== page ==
Also, comparing the population to the temperature on a grid level is more difficult. One solution is to use the resample() function from the raster package, which will use interpolation to put the rasters on the same grid. This is beyond the scope of this vignette.

## Area level data

IPUMS Terra includes data from both the raster datasets and microdata that have been aggregated up to a geographic boundary.

For the example in this vignette, I use the sample 2010 US Census and variables:

• Area Level: POPTOT, POP6569, POP7074, POP7579, POP80
• Raster: TEMPAVGFEB (Mean)

Also, be sure to include the boundary files in the extract.

Once we’ve made the extract and downloaded it, let’s check what’s available in it using the function ipums_list_files().

ipums_list_files(area_extract)

We can load the data and geography together using the functions: read_terra_area_sf() or read_terra_area_sp()

(The first loads as an sf object, while the second loads them as the older SpatialPolygonsDataFrame object)

Or we could load them separately using the functions: read_terra_area() and read_ipums_sf()/read_ipums_sp()

For now, we focus on reading them together as an sf object, but the general idea of loading them is similar across all of these functions.

terra_area <- read_terra_area_sf(area_extract)

With the (currently) still in-development version of ggplot2, we can use the function geom_sf() to make maps of the sf object.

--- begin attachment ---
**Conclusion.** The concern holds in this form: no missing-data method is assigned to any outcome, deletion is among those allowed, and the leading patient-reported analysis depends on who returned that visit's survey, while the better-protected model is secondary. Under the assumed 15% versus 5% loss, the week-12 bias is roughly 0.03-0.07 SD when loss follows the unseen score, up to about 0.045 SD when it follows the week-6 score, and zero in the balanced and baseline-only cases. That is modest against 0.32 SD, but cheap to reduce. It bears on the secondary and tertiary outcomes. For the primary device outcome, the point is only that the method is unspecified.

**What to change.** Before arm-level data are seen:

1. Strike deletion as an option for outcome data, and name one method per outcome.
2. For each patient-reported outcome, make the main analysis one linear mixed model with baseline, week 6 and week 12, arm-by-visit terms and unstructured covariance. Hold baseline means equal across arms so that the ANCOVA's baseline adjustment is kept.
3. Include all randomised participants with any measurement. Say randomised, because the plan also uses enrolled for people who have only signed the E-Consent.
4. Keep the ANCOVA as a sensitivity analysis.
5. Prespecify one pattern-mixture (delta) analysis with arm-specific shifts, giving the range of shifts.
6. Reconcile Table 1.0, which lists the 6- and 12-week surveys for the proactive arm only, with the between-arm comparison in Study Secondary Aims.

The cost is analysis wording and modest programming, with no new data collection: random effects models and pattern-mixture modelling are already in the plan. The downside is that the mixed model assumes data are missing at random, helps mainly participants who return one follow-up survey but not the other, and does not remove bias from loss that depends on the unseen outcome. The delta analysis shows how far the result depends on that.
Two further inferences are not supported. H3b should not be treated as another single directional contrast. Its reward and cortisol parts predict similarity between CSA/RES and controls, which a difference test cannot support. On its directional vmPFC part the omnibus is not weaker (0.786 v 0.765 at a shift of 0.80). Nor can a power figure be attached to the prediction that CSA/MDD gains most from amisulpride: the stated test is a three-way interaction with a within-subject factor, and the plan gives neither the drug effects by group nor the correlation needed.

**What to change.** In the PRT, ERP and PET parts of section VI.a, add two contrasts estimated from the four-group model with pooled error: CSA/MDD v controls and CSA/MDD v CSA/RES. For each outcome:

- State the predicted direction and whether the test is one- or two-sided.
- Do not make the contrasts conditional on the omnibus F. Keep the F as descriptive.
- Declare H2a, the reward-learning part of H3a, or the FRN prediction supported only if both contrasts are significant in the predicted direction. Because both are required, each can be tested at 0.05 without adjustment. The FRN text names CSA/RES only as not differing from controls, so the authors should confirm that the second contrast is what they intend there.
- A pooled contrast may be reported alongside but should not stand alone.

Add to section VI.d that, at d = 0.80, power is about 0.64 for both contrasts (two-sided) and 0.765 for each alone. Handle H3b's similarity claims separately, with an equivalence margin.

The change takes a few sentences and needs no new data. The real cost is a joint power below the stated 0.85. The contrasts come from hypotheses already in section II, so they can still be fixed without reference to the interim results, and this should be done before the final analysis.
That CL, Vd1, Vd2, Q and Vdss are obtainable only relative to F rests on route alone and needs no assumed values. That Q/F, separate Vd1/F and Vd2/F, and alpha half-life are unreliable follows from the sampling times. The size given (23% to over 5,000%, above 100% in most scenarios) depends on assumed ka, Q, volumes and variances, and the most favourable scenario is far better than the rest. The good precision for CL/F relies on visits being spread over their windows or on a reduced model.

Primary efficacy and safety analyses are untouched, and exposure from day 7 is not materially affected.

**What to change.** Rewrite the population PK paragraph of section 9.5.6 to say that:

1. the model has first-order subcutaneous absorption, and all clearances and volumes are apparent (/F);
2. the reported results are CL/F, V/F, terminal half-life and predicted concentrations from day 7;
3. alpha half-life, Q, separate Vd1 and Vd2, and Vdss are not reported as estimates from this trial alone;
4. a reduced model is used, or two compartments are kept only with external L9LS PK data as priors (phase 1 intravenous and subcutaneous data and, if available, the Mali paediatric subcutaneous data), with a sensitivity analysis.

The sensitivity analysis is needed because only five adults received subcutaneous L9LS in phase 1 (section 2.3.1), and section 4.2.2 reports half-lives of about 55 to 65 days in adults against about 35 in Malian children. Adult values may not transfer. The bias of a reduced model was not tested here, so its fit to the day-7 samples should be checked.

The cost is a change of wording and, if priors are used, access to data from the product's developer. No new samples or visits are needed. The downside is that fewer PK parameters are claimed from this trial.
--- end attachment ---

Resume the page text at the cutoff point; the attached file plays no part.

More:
Here’s a map of the average temperature in February, averaged over all rasters in a given geographic boundary:

terra_area <- terra_area %>%
mutate(feb_temp_c = TEMPAVGFEB_mean_GEO2_US2010_WORLDCLIM / 10)

ggplot(terra_area, aes(fill = feb_temp_c)) +
geom_sf(linetype = "blank") +
coord_sf(xlim = c(-180, -64), ylim = c(16.5, 72.5)) + # Crop out Alaska's East Hemisphere tail
ggtitle("Average temp (deg C) in Feb\n1950-2010 (US Geo2)")

Or we can look at a scatter comparing percentage of population older than 65 compared to average temperature in February.

terra_area <- terra_area %>%
mutate(
pct_pop_65 =
(POP6569_GEO2_US2010_US2010A + POP7074_GEO2_US2010_US2010A +
POP7579_GEO2_US2010_US2010A + POP80_GEO2_US2010_US2010A) /
(TOTPOP_GEO2_US2010_US2010A)
)

ggplot(terra_area, aes(x = pct_pop_65, y = feb_temp_c)) +
geom_point(alpha = 0.2) +
ggtitle("Average temperature against percent of\npopulation over 65 by US Geo 2")

Here we again see those retirement havens are in the warmer climates, though in general it doesn’t seem to be an incredibly strong relationship.

## Microdata